I'm currently examining the NaCl library written by Daniel J. Bernstein and I noticed that the library hard codes the sigma:

static const unsigned char sigma[16] = "expand 32-byte k";

In all the salsa stream implementations:


and the crypto_box library wrapper:

static const unsigned char sigma[16] = "expand 32-byte k";
static const unsigned char n[16] = {0};

int crypto_box_beforenm(
  unsigned char *k,
  const unsigned char *pk,
  const unsigned char *sk
  unsigned char s[32];
  return crypto_core_hsalsa20(k,n,s,sigma);

As far as I understand from the paper the constant is used to expand the Stream Cipher.


  • Why is this variable hardcoded in the library?
  • Would it make sense to change this magic string to a different value?
  • Edit: What are the security considerations of using the sigma as provided in the library?

Implementations can be found in the files:


Edit: I found the reference to this constant in the paper referenced above as "Salsa20" constant:

(x0; x5; x10; x15) = (0x61707865; 0x3320646e; 0x79622d32; 0x6b206574); in other words, (x0; x5; x10; x15) is the Salsa20 constant.

which is "expand 32-byte k" considering endianness.

  • $\begingroup$ Your third question is way too broad. The first is very simply answered: because (X)Salsa uses this constant. The second is less simple though. In general the answer would be "yes", but there probably are weak values that you shouldn't use (like all zeroes). $\endgroup$
    – orlp
    Oct 21, 2013 at 11:00
  • $\begingroup$ If you are interested in (X)Salsa, and it's successor ChaCha, I'd suggest reading these papers: cr.yp.to/snuffle/salsafamily-20071225.pdf cr.yp.to/snuffle/spec.pdf cr.yp.to/snuffle/design.pdf cr.yp.to/snuffle/xsalsa-20110204.pdf cr.yp.to/chacha/chacha-20080128.pdf $\endgroup$
    – orlp
    Oct 21, 2013 at 11:02
  • $\begingroup$ Choosing all four 32-bit words of the constant as equal is probably a bad idea. $\endgroup$ Oct 21, 2013 at 11:02
  • $\begingroup$ I now found a reference to this constant in the paper. I must confess that I find the usage of this constant a bit frightening. $\endgroup$
    – Pascal
    Oct 21, 2013 at 13:10

1 Answer 1


Salsa20 has strong rotational symmetry. The main point of these constant is that they're not invariant under rotations, introducing an asymmetry. The precise value isn't very important, as long as it's sufficiently asymmetric.

Bernstein - Salsa20 security says:

Notes on the diagonal constants

Each Salsa20 column round affects each column in the same way starting from the diagonal. Each Salsa20 row round affects each row in the same way starting from the diagonal. Consequently, shifting the entire Salsa20 hash-function input array along the diagonal has exactly the same effect on the output.

The Salsa20 expansion function eliminates this shift structure by limiting the attacker’s control over the hash-function input. In particular, the input diagonal is always 0x61707865, 0x3320646e, 0x79622d32, 0x6b206574, which is different from all its nontrivial shifts. In other words, two distinct arrays with this diagonal are always in distinct orbits under the shift group.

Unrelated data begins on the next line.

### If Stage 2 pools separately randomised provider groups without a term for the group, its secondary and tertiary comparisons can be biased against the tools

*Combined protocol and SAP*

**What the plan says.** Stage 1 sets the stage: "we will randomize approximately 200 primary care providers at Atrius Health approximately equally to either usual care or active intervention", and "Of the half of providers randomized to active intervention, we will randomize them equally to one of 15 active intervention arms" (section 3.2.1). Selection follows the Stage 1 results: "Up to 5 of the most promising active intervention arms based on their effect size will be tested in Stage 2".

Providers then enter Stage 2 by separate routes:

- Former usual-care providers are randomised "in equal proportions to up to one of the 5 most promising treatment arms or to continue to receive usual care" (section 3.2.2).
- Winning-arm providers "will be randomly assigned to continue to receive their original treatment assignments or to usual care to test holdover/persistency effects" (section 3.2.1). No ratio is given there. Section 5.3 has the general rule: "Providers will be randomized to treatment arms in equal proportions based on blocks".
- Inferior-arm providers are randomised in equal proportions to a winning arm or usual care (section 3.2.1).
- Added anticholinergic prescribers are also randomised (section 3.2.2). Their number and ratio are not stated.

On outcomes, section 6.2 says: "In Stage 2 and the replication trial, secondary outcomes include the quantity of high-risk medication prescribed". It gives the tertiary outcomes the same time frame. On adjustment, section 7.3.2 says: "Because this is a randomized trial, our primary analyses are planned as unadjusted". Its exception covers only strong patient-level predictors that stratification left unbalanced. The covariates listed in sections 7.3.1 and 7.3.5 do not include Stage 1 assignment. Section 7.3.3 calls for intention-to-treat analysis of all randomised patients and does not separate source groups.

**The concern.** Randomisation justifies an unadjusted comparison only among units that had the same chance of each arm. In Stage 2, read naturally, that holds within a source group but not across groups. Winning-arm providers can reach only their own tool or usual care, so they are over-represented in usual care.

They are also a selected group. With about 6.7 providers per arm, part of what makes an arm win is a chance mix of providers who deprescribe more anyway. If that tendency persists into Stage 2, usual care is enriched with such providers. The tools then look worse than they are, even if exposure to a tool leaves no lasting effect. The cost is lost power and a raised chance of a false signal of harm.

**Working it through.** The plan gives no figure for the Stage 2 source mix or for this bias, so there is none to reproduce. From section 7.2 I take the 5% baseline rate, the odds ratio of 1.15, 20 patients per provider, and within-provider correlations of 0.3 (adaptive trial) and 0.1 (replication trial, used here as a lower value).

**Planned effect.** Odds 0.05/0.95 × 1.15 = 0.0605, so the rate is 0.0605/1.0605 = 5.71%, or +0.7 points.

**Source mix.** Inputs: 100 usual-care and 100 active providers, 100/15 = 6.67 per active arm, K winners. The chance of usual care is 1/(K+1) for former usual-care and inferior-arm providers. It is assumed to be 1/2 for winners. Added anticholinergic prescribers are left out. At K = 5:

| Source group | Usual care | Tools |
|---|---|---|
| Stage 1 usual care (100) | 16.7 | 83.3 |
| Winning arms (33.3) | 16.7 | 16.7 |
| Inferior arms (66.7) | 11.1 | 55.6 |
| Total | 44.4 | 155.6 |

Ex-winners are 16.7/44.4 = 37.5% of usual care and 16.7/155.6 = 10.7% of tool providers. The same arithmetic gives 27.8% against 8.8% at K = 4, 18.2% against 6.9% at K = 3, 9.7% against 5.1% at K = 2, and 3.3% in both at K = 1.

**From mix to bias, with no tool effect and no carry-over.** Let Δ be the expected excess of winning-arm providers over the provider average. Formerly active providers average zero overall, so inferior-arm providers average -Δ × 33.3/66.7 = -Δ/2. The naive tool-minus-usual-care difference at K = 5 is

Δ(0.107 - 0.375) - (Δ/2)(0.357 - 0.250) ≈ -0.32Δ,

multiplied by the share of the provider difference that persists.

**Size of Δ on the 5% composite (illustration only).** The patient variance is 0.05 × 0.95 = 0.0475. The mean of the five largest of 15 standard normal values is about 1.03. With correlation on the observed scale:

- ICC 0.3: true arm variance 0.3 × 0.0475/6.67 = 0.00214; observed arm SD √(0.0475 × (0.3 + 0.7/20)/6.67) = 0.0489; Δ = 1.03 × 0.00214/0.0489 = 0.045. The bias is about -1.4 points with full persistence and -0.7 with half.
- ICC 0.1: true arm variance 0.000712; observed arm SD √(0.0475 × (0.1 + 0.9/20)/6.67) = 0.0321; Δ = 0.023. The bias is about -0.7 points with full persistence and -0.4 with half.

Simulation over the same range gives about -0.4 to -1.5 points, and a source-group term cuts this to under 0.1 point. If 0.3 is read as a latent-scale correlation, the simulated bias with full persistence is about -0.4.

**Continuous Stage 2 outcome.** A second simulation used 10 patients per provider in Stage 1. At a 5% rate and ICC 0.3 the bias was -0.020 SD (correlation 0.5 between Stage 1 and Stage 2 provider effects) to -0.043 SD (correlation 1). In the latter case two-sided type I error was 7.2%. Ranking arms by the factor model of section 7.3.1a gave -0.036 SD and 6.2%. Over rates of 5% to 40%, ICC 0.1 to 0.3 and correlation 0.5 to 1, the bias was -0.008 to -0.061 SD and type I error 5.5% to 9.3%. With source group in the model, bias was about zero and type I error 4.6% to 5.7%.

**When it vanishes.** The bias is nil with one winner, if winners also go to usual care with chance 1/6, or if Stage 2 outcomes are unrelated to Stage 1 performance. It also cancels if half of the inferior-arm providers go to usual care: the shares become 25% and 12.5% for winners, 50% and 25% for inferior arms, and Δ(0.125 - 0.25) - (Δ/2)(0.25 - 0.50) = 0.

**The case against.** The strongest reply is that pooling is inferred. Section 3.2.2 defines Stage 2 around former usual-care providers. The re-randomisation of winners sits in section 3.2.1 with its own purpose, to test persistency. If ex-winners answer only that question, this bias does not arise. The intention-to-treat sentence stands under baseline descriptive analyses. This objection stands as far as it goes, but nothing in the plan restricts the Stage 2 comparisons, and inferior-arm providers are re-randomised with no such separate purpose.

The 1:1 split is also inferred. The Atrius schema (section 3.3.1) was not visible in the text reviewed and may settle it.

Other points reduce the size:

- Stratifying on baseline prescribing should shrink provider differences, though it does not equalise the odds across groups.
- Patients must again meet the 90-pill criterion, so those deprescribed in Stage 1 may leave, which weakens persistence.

Similarly, the Salsa20 hash-function operations are almost compatible with rotation of each input word by, say, 10 bits. Rotation changes the effect of carries that cross the rotation boundary, but it is consistent with all other carries, and with the Salsa20 operations other than addition.

The Salsa20 expansion function also eliminates this rotation structure. The input diagonal is different from all its nontrivial shifts and all its nontrivial rotations and all nontrivial shifts of its nontrivial rotations. In other words, two distinct arrays with this diagonal are always in distinct orbits under the shift/rotate group.

Another relevant document is the somewhat ranty Response to "On the Salsa20 core function".

SipHash shares some design principles with Salsa20 and has a similar constant. The SipHash paper explains the choice of values:

Choice of constants.

The initial state constant corresponds to the ASCII string “somepseudorandomlygeneratedbytes”, big-endian encoded. There is nothing special about this value; the only requirement was some asymmetry so that the initial $v_0$ and $v_1$ differ from $v_2$ and $v_3$.

This constant may be set to a “personalization string” but we have not evaluated whether it can safely be chosen as a “tweak”. Note that two nonzero words of initialization constants would have been as safe as four.

Would it make sense to change this magic string to a different value?

Keep it unchanged. There might be some rare scenarios where it's useful to customize the constant, but in general you should not.

In response to a question on the CurveCP mailing list, Bernstein wrote:

Is there a recommendation to customise sigma per application ?


  • $\begingroup$ Thank you for the thorough answer and the additional links! And no, I won't change the constant. $\endgroup$
    – Pascal
    Oct 21, 2013 at 14:51
  • $\begingroup$ What rare scenarios would make it useful to customize the constant, other than to produce a "different" cipher that has no equivalent keys in common with the original Salsa20? $\endgroup$
    – forest
    Mar 26, 2018 at 0:31
  • $\begingroup$ Another useful aspect of the constant is that it keeps that part of the block from being attacker-controlled. If it were a customizable input an attacker could control half the input (4 words for that, 2 words for the counter, 2 words for the nonce). It also prevents the all-zero block, which would result in a keystream of all zeros. Neither property is particular to this constant, but they're also why there is a constant in the first place. $\endgroup$ Sep 23, 2021 at 1:18

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